Most Texas criminal cases are resolved through plea bargaining rather than going to trial. Though many advocate on behalf of plea bargains because courts would be overwhelmed if all cases went to trial, others believe that they often provide defendants with too easy of a way out.
Those who face criminal charges in Texas could potentially avoid spending time in prison even if they are convicted. Because judges have the ability to hand down alternative sentences, defendants may be able to complete their punishments via means like performing community service, serving probation or paying fines. In some cases, judges can decide to impose suspended sentences on those who haven't been convicted of crimes in the past or who face minor misdemeanor charges.
Individuals charged with second degree murder in Texas are innocent until proven guilty, and have rights to trial by jury and assistance of counsel, among others. If the accused individual is found not guilty at trial, the action is concluded. If the individual is found guilty, the case proceeds to sentencing. The law establishes several factors that a judge must consider in sentencing individuals convicted of second-degree murder.
Homicide charges are of course quite serious in Texas and around the country. When a claim of self-defense meets essential criteria, a defendant could have murder or manslaughter charges dropped or be acquitted at trial. The general definitions of self-defense must be satisfied in order for a person to potentially avoid a criminal conviction.
Texas residents are likely aware that parts of laws are sometimes struck down by the U.S. Supreme Court on constitutional grounds. Federal sentencing laws have been widely criticized as unfair and capricious by justice advocates and judges, and a passage in one such law was ruled unconstitutionally vague by the Supreme Court on June 26. The Armed Career Criminal Act was the law in question, and the passage the justices took issue with was a catchall phrase describing the prior offenses that would warrant the law's application.
High-profile murder trials with defendants who invokes insanity defenses may lead some Texas court watchers to believe that such a defense is a common occurrence in criminal cases. In actuality, a defense of not guilty by reason of insanity is asserted in only 1 percent of county court cases, according to the National Institute of Mental Health, and when asserted, fails at a far greater rate than it succeeds.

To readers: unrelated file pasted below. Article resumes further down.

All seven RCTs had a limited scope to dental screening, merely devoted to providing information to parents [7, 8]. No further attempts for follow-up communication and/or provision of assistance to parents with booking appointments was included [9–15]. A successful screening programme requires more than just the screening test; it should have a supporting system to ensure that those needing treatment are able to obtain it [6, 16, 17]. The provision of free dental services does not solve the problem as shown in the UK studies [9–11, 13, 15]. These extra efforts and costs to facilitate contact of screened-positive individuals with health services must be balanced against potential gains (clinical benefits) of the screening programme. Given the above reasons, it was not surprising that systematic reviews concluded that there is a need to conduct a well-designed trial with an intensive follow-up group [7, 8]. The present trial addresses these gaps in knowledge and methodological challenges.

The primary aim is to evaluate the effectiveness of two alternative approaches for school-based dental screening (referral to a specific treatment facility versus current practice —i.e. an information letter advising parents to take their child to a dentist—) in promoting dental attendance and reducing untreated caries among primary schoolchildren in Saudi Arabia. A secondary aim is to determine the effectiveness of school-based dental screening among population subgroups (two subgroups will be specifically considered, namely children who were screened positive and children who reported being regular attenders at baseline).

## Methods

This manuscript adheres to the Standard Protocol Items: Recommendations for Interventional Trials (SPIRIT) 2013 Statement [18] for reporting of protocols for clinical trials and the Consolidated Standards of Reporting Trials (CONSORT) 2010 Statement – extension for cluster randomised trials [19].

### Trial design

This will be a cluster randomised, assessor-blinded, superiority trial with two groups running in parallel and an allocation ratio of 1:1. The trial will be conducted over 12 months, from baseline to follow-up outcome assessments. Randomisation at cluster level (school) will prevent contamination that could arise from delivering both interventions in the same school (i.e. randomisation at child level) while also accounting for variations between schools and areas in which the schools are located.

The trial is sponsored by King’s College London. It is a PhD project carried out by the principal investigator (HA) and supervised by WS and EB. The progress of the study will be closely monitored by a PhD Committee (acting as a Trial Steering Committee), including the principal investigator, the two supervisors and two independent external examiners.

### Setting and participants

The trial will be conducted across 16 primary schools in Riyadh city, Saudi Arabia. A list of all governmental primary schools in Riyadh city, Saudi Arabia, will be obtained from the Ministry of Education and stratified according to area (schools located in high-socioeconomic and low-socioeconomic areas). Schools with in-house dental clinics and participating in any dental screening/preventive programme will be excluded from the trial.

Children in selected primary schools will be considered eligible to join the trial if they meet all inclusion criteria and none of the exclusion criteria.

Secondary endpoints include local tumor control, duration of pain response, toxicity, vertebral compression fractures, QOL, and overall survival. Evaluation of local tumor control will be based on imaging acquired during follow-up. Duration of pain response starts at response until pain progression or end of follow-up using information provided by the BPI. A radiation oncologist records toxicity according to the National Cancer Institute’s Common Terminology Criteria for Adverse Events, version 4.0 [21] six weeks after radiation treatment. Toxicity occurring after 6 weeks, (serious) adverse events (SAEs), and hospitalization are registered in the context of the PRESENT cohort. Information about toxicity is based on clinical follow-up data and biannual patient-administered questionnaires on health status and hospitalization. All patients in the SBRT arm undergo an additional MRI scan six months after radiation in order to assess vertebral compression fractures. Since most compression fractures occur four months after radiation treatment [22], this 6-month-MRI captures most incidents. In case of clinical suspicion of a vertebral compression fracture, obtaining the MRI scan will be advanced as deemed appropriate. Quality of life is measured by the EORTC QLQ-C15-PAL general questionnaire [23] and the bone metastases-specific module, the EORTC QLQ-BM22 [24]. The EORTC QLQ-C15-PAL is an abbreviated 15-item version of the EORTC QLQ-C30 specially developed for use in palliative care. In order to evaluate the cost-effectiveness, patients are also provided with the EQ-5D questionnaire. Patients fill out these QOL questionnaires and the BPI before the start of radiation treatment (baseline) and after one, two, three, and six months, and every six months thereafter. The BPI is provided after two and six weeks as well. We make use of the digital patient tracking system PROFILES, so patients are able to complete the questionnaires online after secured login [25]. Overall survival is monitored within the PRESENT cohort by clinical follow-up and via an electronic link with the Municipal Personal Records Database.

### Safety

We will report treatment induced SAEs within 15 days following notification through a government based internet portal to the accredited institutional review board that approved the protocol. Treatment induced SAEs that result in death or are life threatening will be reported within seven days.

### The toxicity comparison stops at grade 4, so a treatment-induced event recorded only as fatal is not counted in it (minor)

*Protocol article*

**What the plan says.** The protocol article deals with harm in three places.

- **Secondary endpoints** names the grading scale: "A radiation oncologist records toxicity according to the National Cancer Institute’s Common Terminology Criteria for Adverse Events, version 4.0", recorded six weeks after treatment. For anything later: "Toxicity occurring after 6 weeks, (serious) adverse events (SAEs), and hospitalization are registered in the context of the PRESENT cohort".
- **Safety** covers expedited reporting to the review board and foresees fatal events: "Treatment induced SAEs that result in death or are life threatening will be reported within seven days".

On May 26, the Texas House voted to raise the age at which teens would enter the adult legal system. The provision was part of a bill earlier passed by the Senate that proposes keeping juveniles convicted of minor offenses closer to home rather than in faraway facilities.
Some lawyers are expressing concern for Texas defendants who have had their assets, tainted and untainted, frozen by the government. The case of one defendant from Miami is one prominent example; she was the president of two healthcare companies before she was indicted on charges of defrauding the government in October 2012.
In Texas, voluntary manslaughter charges are quite serious, bringing the potential for very long prison sentences if the charges result in convictions. There are several defenses available to people who are charged with voluntary manslaughter, however.
Texas residents may be interested in a study conducted by researchers in Canada and the United Kingdom that found it was not difficult to give people false memories of committing a crime. The research could have implications for people accused of crimes who are interrogated by the police.